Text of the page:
Rather, the report states, the most commonly cited problem identified by the people in the four schools was the issue of "relationships.''
"The typical school day is nothing more than a series of relationships,'' said William Bertrand, the principal of Montclair High School, one of the participating schools.
But the study found that most relationships within schools leave something to be desired. Students reported that, although one of the best aspects of school for them was "seeing their friends,'' they often had a very narrow circle of friends.
They also said that they liked teachers who cared about them, but they complained that they were often ignored or received negative treatment. These attitudes had a direct effect on their schoolwork, Ms. Poplin noted.
"Kids said, 'I do well in classes where the teacher respects me, and I do poorly where the teachers don't like me,' '' she said.
Teachers, for their part, said that they often did not understand students who were ethnically different from themselves. They also complained that they were isolated from other teachers and that their relationships with administrators were often strained.
"We have to put relationships at the core of what we're doing,'' one middle school teacher is quoted in the report as saying.
Race and Culture
In addition to relationships, questions of race, culture, and class ran through every other issue, the report says.
Many students, both white and minority, perceive schools to be racist, it states. These perceptions, it says, reflect incidents of racism on campus as well as a curriculum that they say is heavily weighted toward white Europeans.
"Students from various races and occasionally young women doubt the very veracity of the content of the curriculum,'' the report states. "Students of color rarely see their histories or their literatures adequately addressed in schools.''
One high school student is quoted in the report as saying: "One thing that should be done is to change the history books. Our history books show Hannibal, a man coming from Africa on elephants, as white. It shows Egyptians as tan, and we don't even teach about the Zulu Nation but we teach about the Roman Empire--what's the difference?''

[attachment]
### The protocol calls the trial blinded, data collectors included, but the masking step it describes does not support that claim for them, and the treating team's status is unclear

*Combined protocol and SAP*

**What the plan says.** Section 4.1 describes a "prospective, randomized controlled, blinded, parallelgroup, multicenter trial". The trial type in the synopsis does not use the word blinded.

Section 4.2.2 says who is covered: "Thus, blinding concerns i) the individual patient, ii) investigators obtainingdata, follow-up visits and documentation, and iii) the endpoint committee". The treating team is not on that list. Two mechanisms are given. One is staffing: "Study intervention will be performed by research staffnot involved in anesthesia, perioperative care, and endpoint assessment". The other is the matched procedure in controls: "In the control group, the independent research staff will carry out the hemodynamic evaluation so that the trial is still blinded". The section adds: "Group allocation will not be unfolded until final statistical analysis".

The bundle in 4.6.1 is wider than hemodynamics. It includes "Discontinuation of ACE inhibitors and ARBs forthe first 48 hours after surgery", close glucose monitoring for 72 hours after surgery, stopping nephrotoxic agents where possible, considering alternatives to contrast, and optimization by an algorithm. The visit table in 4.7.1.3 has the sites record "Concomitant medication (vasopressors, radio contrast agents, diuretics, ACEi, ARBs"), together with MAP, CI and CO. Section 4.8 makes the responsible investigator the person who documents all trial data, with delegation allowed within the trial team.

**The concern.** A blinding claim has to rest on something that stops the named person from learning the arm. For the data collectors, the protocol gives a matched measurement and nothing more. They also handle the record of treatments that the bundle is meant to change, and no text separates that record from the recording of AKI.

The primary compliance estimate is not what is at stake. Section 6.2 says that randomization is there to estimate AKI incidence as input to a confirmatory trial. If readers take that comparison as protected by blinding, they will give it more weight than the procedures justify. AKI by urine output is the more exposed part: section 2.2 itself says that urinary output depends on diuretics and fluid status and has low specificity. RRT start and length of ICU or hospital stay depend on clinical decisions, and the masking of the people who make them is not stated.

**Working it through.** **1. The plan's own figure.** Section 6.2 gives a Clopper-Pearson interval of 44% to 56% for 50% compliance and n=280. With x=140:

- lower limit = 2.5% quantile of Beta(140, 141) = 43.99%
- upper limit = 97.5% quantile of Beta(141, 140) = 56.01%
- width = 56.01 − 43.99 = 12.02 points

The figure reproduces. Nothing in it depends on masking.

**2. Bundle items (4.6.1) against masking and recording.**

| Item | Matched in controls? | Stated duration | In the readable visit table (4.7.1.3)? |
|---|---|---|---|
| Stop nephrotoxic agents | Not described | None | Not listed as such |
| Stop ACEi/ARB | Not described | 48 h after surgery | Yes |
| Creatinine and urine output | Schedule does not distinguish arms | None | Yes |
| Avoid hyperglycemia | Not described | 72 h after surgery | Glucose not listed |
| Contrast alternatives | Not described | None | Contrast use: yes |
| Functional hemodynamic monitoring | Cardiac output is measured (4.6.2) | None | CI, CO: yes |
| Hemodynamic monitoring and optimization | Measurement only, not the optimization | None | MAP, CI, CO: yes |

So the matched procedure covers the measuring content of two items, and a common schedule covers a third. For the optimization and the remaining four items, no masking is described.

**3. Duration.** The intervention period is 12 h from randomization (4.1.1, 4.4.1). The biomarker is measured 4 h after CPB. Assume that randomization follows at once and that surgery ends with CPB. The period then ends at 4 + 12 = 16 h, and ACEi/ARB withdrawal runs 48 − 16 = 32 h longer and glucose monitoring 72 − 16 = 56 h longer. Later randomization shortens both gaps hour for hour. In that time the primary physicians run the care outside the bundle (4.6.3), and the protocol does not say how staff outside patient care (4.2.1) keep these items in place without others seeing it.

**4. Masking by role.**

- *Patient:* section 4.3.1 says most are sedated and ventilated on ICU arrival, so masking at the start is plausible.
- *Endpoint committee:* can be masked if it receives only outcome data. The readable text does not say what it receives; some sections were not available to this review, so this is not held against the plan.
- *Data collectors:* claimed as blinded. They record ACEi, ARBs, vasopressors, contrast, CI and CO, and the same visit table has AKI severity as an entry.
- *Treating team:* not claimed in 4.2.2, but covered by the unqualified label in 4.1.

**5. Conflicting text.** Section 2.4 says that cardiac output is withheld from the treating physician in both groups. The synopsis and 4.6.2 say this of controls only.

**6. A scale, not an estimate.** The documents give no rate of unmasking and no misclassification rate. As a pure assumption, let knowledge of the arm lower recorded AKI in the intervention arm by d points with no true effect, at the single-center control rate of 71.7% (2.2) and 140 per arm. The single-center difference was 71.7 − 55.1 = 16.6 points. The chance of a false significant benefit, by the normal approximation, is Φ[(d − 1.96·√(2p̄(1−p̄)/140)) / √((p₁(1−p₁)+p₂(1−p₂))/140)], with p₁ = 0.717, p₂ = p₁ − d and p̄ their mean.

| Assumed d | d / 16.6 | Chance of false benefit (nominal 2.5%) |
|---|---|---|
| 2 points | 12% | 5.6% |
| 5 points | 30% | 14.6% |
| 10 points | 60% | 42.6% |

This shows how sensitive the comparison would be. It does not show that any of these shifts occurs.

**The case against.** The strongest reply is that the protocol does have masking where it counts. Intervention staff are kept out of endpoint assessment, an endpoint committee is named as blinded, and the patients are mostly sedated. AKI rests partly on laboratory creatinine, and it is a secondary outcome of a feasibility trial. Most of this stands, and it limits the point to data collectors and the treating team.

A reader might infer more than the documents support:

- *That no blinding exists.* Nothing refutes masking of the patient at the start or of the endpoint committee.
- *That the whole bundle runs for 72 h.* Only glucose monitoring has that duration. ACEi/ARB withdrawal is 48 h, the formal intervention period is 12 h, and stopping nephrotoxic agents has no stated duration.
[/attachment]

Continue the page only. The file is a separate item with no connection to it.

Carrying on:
These problems are exacerbated by the fact that most teachers are white, Ms. Poplin said.
She noted that several schools issued edicts not to talk about the controversial verdicts last spring in the Rodney King beating case, despite students' strong interest in the case.
In a more encouraging finding, the study contradicts the popular view that members of different cultures hold different values.
"Different groups and people may express particular values in different ways,'' the report states. "However, in our data, participants across race and class express values of honesty, hard work, beauty, justice, democracy, freedom, decency, and the need and desire for a good education.''
'Pervasive Sense of Despair'
The study also found that many teachers and students held strong views on teaching and learning, and their concerns echo those found in other reform reports.
Many students, it found, consider schoolwork boring and irrelevant to their lives, and teachers find themselves under pressure to cover mandated material so that students can pass tests.
It also found, like previous studies, that students and teachers consider schools unsafe and complain about the physical environment.
But such concerns go beyond the surface-level threats of physical harm and crumbling buildings, noted Mr. Bertrand, the high school principal.
"When students speak of safety, they are talking about psychological safety more than physical safety,'' he said. "That's more at risk.''
It may be due to all of these factors, the report suggests, that there is a "pervasive sense of despair'' in the schools included in the study.
"Teachers and staff have a sense that some students do not perform because they feel hopeless,'' it states.
But it also says that the study itself offered hope by allowing students and teachers to discuss issues of mutual concern.
"All of us agree change is absolutely necessary,'' said Patricia Ortiz, a 6th-grade teacher at Vejar Elementary School and one of the project's participants.
Copies of the report, "Voices From the Inside,'' are available for
$5 each from the Institute for Education in Transformation at the
Claremont Graduate School, 121 East 10th St., Claremont, Calif.
91711-6160; (909) 621-8287.
Vol. 12, Issue 13